If you need humor to make the jump to fiction, this might be your gateway drug.

10. Motherless Brooklyn

My mother and brother are, thankfully, book snobs. I mean this in the best way possible. Books take a lot of time, after all, and life is short. So when both my mom and broha simultaneously insisted that I read this book, I had to investigate.

A thriller about a detective with Tourette Syndrome? Sign me up. It’s a hysterical romp through high-stakes problem-solving and old-fashioned crime fighting, all told through deliciously mind-tickling prose. One of my absolute favorites.

Zen school and cop tapping? Check and check.


Which one fiction book would you choose to convert a non-fiction devotee to the world of imagination?

Posted on: February 24, 2012.

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289 comments on “The Top 10 Fiction Books for Non-Fiction Addicts

  1. This is awesome!
    This solves two problems for me!

    1. I need some new literature to sink my teeth into for 2012

    2. I *rarely* read fiction! I could probably count on one hand how much fiction I’ve read – so I’m really happy to have some great suggestions from one of my favorite non-fiction authors!

    So Tim…….. do you have a novel you’ll be springing on us at some point in the future??

    Could be cool!



    • For people who like things Japanese, with a dash of time travel and Studio Ghibli, try The Potter’s Notebook by Frank Giovinazzi.

      It’s a long book, more manageable on the Kindle, and involves a pair of brothers who have to work their way through the challenges and intrigues of a 17th century Japanese pottery making village.


  2. as a general rule of thumb science fiction tends to be more of a disguised observation about society then made up plots
    for example “war of the worlds” was a description of what imperial colonization must have looked like to the invaded natives of the time
    Fantasy fiction is more “excitement” oriented and has less subtext


    • I felt a chill of realization reading this comment. Thank you for helping this non-fiction addict see why i should give sci-fi a try. Ps: if u want to give a mystery thriller a try, Steven King called Lee Child’s mass-market tough guy/thinking man Jack Reacher “The coolest continuing series character currently on offer” (quote from memory).


      • We are HOOKED on the Lee child Jack Reacher series. He’s very much more minimalist than we are; it’s good food for thought. Also, Ender’s Game is simply extraodinary, as are most things by Robert Heinlein.


  3. Already read half the list. So I’m in good company. I would maybe have added a Salinger book but this is your list. It may be a good exercise for folks to go through their own top ten in the comments and we can compare notes.


  4. I’d like to recommend Siddhartha by Herman Hesse to anyone who enjoys reading about personal/spiritual journey and enlightenment! First time posting on the Ferriss blog! Hello everyone!


    • Daves/Davys must think alike. My choice would be another book by Hesse, Narcissus and Goldmund. It’s a story of the tension – and reconciliation – between art and science. The world needs the best of both.


    • Siddhartha was good, although I liked Steppenwolfe better. It could just be the different stages of life. At the time I read it I was feeling more stuck in a rut than on the way to something new.


    • Excellent suggestion!!!! I just read Siddhartha and it led me to change the way I think about many aspects of life. Very refreshing read!!!


  5. Hey!

    I absolutely LOVED Zorba the Greek- I read it earlier this year when my friend told me that it reminded him of me.

    Of all the books I’ve read, that has to be the best one- It sits on my desk and I have a couple go-to pages when I need inspiration. I especially like it when Zorba talks about cutting off his finger because it got in the way! :) So much passion for so many things…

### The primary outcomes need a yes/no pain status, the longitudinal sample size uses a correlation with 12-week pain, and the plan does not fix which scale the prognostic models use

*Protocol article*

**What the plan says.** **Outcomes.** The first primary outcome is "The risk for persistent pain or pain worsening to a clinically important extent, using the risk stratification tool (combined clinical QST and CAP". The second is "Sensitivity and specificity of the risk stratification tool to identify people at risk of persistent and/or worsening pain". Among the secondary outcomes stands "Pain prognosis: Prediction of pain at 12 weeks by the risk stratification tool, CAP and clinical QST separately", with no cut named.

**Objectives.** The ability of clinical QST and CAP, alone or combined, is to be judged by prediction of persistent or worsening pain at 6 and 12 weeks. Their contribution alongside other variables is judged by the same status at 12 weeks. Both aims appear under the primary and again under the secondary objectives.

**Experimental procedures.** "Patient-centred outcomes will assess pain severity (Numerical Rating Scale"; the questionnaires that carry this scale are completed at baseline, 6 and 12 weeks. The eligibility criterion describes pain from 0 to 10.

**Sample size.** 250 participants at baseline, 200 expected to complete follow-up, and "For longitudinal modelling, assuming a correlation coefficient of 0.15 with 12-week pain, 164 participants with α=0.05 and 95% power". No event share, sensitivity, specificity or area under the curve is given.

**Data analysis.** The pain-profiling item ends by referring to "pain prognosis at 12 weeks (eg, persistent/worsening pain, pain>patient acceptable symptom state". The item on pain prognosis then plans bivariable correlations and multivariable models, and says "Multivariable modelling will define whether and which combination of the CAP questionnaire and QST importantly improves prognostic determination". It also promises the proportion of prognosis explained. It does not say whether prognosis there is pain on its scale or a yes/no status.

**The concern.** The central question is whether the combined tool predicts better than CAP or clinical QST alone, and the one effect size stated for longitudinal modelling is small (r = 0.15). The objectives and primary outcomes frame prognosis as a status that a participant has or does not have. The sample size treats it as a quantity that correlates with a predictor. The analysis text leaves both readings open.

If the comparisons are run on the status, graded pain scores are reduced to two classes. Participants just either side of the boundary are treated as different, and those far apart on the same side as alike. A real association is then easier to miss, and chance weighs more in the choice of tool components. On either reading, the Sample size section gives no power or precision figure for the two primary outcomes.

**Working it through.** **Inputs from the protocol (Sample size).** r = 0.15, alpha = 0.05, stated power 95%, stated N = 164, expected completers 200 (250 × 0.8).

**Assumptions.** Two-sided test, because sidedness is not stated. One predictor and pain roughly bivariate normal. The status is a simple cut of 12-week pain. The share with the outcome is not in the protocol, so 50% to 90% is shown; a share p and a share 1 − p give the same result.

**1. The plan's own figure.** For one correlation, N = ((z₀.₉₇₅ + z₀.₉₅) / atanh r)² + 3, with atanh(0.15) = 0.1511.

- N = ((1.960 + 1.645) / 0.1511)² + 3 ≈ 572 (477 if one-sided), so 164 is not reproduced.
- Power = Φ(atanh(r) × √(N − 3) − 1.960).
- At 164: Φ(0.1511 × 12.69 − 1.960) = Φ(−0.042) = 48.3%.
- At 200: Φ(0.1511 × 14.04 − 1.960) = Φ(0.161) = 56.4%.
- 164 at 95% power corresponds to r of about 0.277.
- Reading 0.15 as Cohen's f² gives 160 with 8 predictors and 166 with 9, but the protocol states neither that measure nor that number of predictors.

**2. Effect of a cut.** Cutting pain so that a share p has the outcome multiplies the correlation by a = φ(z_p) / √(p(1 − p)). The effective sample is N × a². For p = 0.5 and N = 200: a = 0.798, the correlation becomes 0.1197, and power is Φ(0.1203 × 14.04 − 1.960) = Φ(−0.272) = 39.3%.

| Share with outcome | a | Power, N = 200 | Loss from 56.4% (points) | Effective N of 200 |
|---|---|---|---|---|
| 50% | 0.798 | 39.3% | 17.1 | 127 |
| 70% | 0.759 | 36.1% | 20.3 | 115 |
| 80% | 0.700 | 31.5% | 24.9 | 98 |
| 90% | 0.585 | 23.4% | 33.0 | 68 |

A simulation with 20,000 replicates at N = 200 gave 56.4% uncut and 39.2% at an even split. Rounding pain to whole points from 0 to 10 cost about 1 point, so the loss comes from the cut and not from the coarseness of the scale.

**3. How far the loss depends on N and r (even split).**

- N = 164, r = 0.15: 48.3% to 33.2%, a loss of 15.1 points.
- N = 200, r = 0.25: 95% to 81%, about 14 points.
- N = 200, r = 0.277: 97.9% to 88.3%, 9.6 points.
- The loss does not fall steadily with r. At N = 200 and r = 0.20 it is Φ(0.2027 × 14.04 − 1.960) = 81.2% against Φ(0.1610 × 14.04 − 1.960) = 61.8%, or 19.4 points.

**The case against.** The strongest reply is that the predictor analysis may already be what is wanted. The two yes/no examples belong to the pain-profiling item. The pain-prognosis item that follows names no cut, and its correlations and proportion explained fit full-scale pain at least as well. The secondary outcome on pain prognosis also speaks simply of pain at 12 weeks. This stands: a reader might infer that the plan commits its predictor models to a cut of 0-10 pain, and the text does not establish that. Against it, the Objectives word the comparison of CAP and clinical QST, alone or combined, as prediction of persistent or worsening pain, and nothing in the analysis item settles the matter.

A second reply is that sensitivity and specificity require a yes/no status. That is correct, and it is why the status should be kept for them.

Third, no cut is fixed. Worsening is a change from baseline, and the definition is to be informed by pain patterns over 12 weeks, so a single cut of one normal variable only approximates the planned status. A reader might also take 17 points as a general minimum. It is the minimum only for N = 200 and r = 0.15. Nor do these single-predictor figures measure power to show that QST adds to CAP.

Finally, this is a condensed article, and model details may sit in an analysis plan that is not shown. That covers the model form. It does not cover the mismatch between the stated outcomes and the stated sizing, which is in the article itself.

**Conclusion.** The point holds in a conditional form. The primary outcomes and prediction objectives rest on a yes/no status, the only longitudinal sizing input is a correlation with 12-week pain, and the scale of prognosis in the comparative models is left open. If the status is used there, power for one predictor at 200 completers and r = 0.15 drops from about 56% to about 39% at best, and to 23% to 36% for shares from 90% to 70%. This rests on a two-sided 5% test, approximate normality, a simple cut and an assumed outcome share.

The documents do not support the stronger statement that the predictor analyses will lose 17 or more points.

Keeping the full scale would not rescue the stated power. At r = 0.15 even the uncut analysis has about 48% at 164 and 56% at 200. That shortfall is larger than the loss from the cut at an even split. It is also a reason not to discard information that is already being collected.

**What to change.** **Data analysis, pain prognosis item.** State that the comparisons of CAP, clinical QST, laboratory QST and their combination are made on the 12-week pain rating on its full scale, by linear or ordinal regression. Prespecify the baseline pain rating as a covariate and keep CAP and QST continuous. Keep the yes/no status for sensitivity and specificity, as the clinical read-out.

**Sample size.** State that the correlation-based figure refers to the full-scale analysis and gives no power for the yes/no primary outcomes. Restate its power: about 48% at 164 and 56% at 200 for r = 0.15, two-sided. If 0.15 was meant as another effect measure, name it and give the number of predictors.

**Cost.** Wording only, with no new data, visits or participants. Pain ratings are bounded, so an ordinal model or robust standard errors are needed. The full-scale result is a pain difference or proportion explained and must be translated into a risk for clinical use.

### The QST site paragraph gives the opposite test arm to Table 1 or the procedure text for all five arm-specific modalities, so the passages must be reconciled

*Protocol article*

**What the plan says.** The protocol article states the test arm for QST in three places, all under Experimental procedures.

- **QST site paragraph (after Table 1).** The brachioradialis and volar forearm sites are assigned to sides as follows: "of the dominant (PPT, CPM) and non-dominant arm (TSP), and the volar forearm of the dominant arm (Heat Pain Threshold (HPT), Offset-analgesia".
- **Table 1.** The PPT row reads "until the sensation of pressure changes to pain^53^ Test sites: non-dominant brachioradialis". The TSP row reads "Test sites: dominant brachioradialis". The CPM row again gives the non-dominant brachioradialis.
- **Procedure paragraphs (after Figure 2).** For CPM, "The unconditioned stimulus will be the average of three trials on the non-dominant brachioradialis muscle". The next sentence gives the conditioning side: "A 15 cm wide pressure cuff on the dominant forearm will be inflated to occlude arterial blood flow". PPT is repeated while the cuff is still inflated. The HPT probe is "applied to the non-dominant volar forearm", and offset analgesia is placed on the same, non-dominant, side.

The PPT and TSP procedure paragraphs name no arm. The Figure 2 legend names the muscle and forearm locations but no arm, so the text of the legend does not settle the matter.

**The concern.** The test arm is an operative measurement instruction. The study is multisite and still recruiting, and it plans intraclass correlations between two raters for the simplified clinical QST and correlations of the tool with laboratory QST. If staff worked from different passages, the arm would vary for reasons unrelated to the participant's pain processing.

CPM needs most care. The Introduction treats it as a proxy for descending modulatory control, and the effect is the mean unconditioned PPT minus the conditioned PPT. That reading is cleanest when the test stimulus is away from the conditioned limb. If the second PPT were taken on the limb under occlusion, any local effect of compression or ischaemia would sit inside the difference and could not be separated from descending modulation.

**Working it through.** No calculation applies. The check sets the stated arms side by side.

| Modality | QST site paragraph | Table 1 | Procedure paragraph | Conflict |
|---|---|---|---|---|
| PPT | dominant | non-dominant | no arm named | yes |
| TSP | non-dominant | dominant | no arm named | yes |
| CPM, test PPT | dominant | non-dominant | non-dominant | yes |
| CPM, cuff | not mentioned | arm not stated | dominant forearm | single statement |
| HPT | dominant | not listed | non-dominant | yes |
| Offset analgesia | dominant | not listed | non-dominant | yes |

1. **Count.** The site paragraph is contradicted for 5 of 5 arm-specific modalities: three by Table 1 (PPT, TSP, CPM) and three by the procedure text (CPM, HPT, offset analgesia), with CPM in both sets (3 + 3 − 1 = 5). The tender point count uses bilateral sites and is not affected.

Everybody can learn some important lessons from that book.

    Plus- it’s fun as hell to read.


  6. Though this doesn’t directly relate to this post, I’m presently using The Four Hour Body for my body transformation. I’ve never been so consistently eager about eating well and excercising! I must confess to sleeping at odd hours though. :)


    • I second Atlas Shrugged! My mentor gave it to me to read last summer, very awesome, great character development with many underlying parallels to capitalism and entrepreneurship. Plus the mystery/suspense was fantastic too


  7. This is an awesome list. Thank you!

    If you haven’t already, I would suggest looking at other works of Orson Scott Card such as Ender’s Shadow or Shadow of the Hegemon, which are about the same ordeal, but from another character’s perspective and then the same character’s stunning life after the war.

    The Count of Monte Cristo, by Alexandre Dumas, is also an amazing book about friendship, betrayal, and revenge.

    Pirate Latitudes, posthumously published by Michael Crichton, is also very entertaining–something like Pirates of the Caribbean mixed with the Count of Monte Cristo.


  8. Hell yes! I’m a non-fiction addict and of the dozen fictional books I’ve read two are on this list. No idea what this means in the grand scheme of life, but I somehow feel more badass.

    P.S. Met Travis Kalanick today at Stanford. That dude has skills. Uber is killing it.


  9. That’s a great list, thanks! Thumbs up for Guide to the Galaxy, it is indeed very funny!

    I would also recommend The Golden Calf by Ilya Ilf & Evgeny Petrov which is a Russian classic novel about a con man which is hilarious at times but in addition can also teach a couple of things about leadership and meaning of life.
    Anyway, I thought that’s not a recommendation you come across very often, so why not to give it a try? However, I’m not sure whether much is lost in translation to English.


  10. OW MEN…

    Nice serie, will have to delay the 4hourWW re-read again by 10 books right now Tim ;-)

    However I personally loved:

    1. Shamtaram, a fiction book based on true story, but everything is in India and described so fantastic, it feels like a non-fiction book for everyone from ‘the west’ !!

    2. Game of Thrones: the HBO serie is based on a serious great series of books guys!

    3. Heroes of Ages (written by Brandon Sanderson): really easy reading, fantasy world with kingdoms, superpowers, heroes and myths. Maybe not the best one ever, but reads like a train, so great for holidays ;-)

    Enjoy, hasta la vista baby!